While budgeting never sounds as much fun as spending, approaching money management as a game can give energy to the task. We all want to have enough money to pay the bills and do the things we enjoy. Those are the natural consequences -- or the prizes -- that come from learning how to effectively save, spend and grow your money.
Cut Back, Not Out
Before you can begin saving, take inventory of what you spend your money on. You'll need to gather up your receipts, billing and credit card statements. There are two kinds of expenses: Those that are fixed and can't be changed such as the rent, and variable expenses that can be changed by you. To play Cut Back, Not Out, highlight the expenses you have some control over. Next, identify what you can do to cut back on those expenses without giving them up completely. Figure a realistic weekly savings goal. For example, bringing coffee in a thermos three times a week instead of going out can cut back your expense by $10 a week.
Fill the Bucket
According to Janet Kincaid, an FDIC senior consumer affairs officer, it’s easier to save if you know what you want and how much you need. To play Fill the Bucket, you will need a container such as a jar or pail, scissors and colored paper. Decorate your "bucket" with a label or a picture of what you want along with the dollar amount of the goal. Cut your paper into strips and mark them with dollar amounts. Next, set up an actual savings account with your financial institution and begin making regular deposits. Enter each deposit on the slip of colored paper and drop it into your actual bucket until the goal is fulfilled.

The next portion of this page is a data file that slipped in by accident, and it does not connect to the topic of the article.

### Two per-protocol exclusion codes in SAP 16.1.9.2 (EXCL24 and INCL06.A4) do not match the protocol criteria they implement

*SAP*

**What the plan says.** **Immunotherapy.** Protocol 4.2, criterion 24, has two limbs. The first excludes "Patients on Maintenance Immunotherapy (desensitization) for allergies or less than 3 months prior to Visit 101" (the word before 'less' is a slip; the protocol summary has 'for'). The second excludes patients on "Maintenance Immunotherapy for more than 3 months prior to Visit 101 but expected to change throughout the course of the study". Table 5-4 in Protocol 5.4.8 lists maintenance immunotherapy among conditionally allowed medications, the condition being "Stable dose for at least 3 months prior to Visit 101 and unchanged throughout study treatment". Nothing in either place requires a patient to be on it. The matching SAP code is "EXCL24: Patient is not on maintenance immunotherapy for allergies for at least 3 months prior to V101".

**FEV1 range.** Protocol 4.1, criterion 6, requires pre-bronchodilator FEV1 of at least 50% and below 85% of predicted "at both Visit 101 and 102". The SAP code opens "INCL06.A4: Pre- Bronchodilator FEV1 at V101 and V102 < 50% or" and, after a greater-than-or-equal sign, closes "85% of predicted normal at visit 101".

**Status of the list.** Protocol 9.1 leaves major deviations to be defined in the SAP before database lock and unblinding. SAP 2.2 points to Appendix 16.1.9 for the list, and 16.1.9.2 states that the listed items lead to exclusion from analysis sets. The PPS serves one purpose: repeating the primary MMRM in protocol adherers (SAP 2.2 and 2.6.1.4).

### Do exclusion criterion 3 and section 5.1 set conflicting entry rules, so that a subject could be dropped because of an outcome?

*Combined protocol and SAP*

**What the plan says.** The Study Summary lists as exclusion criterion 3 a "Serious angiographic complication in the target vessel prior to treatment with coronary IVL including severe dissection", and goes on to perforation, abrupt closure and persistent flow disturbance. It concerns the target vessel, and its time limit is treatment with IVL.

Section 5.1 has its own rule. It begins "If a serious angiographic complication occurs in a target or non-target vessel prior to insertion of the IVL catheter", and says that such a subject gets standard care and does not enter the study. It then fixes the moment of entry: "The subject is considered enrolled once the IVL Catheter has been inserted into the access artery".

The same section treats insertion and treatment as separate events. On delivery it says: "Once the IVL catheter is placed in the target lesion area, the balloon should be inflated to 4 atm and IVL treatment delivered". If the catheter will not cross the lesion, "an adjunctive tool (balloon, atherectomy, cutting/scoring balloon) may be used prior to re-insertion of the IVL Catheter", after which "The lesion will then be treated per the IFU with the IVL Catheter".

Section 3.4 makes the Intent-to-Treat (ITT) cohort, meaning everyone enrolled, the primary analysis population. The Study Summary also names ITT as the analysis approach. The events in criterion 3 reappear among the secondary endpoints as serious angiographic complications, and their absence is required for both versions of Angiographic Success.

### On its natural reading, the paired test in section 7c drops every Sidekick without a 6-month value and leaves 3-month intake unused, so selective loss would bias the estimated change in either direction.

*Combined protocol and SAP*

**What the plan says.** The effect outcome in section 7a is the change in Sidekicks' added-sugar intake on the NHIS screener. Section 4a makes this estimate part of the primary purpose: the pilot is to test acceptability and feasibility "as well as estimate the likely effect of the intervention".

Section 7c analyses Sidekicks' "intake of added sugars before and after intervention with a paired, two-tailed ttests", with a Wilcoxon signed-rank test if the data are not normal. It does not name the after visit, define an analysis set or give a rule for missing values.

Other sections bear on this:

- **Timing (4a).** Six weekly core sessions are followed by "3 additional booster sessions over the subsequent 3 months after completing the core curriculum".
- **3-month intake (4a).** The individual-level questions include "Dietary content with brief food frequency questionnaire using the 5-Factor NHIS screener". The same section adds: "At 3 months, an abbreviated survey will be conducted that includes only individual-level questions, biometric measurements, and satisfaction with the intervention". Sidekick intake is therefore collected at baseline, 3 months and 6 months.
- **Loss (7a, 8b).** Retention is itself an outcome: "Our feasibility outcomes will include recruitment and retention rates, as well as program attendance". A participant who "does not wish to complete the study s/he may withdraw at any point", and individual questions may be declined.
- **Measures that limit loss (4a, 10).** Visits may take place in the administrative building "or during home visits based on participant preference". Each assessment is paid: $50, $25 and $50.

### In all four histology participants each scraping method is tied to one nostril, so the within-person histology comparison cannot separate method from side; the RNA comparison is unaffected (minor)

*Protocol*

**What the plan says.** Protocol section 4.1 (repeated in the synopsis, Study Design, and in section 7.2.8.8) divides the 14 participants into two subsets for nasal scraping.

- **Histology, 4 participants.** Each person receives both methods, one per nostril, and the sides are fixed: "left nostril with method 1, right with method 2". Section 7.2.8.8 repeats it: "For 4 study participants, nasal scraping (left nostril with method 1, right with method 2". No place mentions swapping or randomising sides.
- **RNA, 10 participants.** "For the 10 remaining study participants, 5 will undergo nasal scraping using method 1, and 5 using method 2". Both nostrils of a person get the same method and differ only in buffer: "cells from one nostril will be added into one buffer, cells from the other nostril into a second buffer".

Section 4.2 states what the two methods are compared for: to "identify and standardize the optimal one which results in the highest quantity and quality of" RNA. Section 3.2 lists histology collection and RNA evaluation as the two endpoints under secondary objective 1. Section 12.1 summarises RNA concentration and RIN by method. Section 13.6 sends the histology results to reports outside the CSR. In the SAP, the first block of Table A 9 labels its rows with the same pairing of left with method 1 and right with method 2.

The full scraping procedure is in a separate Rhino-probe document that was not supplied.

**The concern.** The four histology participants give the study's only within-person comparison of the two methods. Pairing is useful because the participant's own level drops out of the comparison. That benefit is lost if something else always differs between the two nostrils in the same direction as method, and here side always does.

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Savings add up faster in an interest earning account. To compare the difference between saving with and without compound interest, play the Shoebox Saver game. You’ll need a calculator, pen, paper and a partner. Each participant calculates his weekly savings for a period of one year, five years and 30 years. Participant A is the Shoebox Saver and earns no interest. Participant B is the Super Saver and calculates a 5 percent interest, compounded daily. For example, if both participants save $35 a week, in one year, participant A will have saved $1,825, and participant B, $1,871. After 30 years, compound interest will have really kicked in, with the Shoebox Saver earning a mere $54,750 as compared with the Super Saver at $127,077.
Using envelopes can help you visualize and manage those everyday variable expenses with more control. You can use actual paper envelopes or virtual ones, with photos or labels to mark each one with a variable expense such as entertainment or eating out. Put a set dollar amount into each envelope to cover that expense for a set period of time. The rules of this game dictate that once that money is gone, it’s gone until the next pay cycle. You can move money in and out of other variable expense envelopes, but you can't dip into the savings bucket or use the credit card.
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